Essay on Role of Judiciary in a Democracy in Very Simple Words

Here you can find Essay, Speech, Paragraph on Role of Judiciary in a Democracy in English language for 5, 6, 7, 8, 9, 10, 11, 12 or IAS, IPS Banking and other competitive exams.

Essay on Role of Judiciary in a Democracy – 1550 Words

The theory of the separation of powers, implicit in the writings of Aristotle but first given independent expression by Harrington and Locke, is known in its modern form largely through the writings of Montesquieu. Following Montesquieu, the three powers normally consid­ered to be separable in the exercise of government are the legislature, the executive, and the judiciary. The first formulates policy and enacts it as law, the second carries out policy in action, and the third applies the law according to rules of procedural justice and resolves disputes. The sign of the despot is to subsume these powers under one. In particular, the despot will never permit an independent judiciary, which might impede him from having his way in every dispute. In despotism nothing in the structure of power acts as a brake upon power, and hence no freedom, the hallmark of democracy, can be guaranteed. In order to limit power, the three constituents of the state must be separated as much as possible, and balanced against each other. This principle was carried into reality in the US Constitution, the first fully democratic constitution of the modern world.

Without an independent judiciary, the system may be termed ‘democratic centralism’ which is practically equiva­lent to despotism or dictatorship. In any healthy democratic state, the independence of the judiciary is sought to be maintained through certain norms in appointing judges alongwith a complicated procedure for removing them from office. Furthermore, their salaries and allowances are not changeable at the whim of the executive or the legislature. But above all, a free judiciary can only exist in a political system in which democratic principles are truly believed in and acted upon by all alike—executive, legislature and the citizenry at large. Reciprocally, the judiciary in a democracy should have the courage to protect its inde­pendence and deliver impartial judgements free of the fear of repurcussions on career and prospects.

Certainly, a balance between the three limbs of democ­racy is to be desired, but immature bickering over the respective powers should be avoided. Unfortunately in India, as David Selbourne observes, “the judiciary is at­tacked in the name of the sovereignty of the Parliament, while sovereignty of Parliament is attacked in the name of democracy and the people; also, democracy and people are being attacked in the name of ‘national discipline’ and the struggle against conspiracy and subversions.”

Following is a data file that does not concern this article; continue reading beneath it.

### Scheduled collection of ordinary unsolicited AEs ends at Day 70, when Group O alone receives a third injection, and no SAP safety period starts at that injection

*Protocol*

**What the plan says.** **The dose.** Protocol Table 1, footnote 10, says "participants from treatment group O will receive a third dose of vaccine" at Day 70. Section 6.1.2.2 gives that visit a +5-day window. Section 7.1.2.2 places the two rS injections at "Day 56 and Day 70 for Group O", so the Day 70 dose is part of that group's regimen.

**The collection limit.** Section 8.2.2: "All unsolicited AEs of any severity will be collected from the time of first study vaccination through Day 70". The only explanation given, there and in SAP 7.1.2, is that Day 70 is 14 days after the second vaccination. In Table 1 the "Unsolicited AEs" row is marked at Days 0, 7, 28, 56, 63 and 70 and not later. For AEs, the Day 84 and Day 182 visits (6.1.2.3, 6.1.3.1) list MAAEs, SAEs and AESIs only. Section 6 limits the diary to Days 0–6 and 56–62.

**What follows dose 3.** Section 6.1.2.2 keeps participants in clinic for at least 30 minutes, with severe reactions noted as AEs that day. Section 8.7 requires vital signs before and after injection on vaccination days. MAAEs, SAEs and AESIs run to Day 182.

In a democracy, there are institutional arrangements by which courts can decide upon the constitutional validity of the laws passed by the legislature or the actions taken by the administrative and the executive authorities. Judicial review is essentially an American institution and is based on the simple logic that the constitution is supreme and confers, limited powers on the executive and the legislature and, if they overstep their limits, the judiciary must restrain them. One of the important persons instrumental in building the American state was Chief Justice John Marshal. He strengthened and consolidated the unity and democracy of the United States through a series of judicial decisions. In a bid to rescue his country from the ill-effects of the Great Depression, the then President of the US, F.D. Roosevelt (1932-36) initiated his New Deal programme. Many feared that democracy in the US was in peril. But the situation was saved, as two-thirds of the New Deal was invalidated by the Supreme Court.

It was only as democratic principles began to dis­seminate in the nineteenth century, and as democratic governments began to be set up in the twentieth century (especially after the Second World War), that the role of the judiciary came to be increasingly emphasised in the consolidation and perpetuation of the democratic institu­tions and democratic norms.

Human passion for freedom is great, but freedom has often been limited by the ruling authorities throughout history. “Men are born free, yet everywhere they are in chains” said Rousseau. However, there comes a stage when even the bare minimum of freedom needed by an individual is sought to be snatched by those in power, because this power is concentrated in the hands of a single individual or a small group of people. In such circumstances, people’s agony and. bitterness become manifest. One such climactic situation was reached in the 1930s, when people were being crushed under the heavy hands of totalitarian governments in different parts of the world. The experiences of history convinced the people that the democratic way was the only form of decision-making to preserve man’s natural liberty and to serve his interests. However, as selfishness, greed and passion for power are inherent in human nature, it was feared that even a democratic leader may turn authoritarian and act arbitrarily at times. Therefore, sufficient checks and balances were provided. As legislature and executive are generally dominated by the same political party, sometimes they may enact and act without any regard to the people’s will and interests. In that situation, the judiciary remains the only institution to which individuals may appeal for help. And the judiciary is then expected to study any such executive enactment or action to find out whether it is anti-people or not. Once the verdict goes against such an enactment or action, the executive and legislature are expected to retrace their steps if the democratic norms have to survive.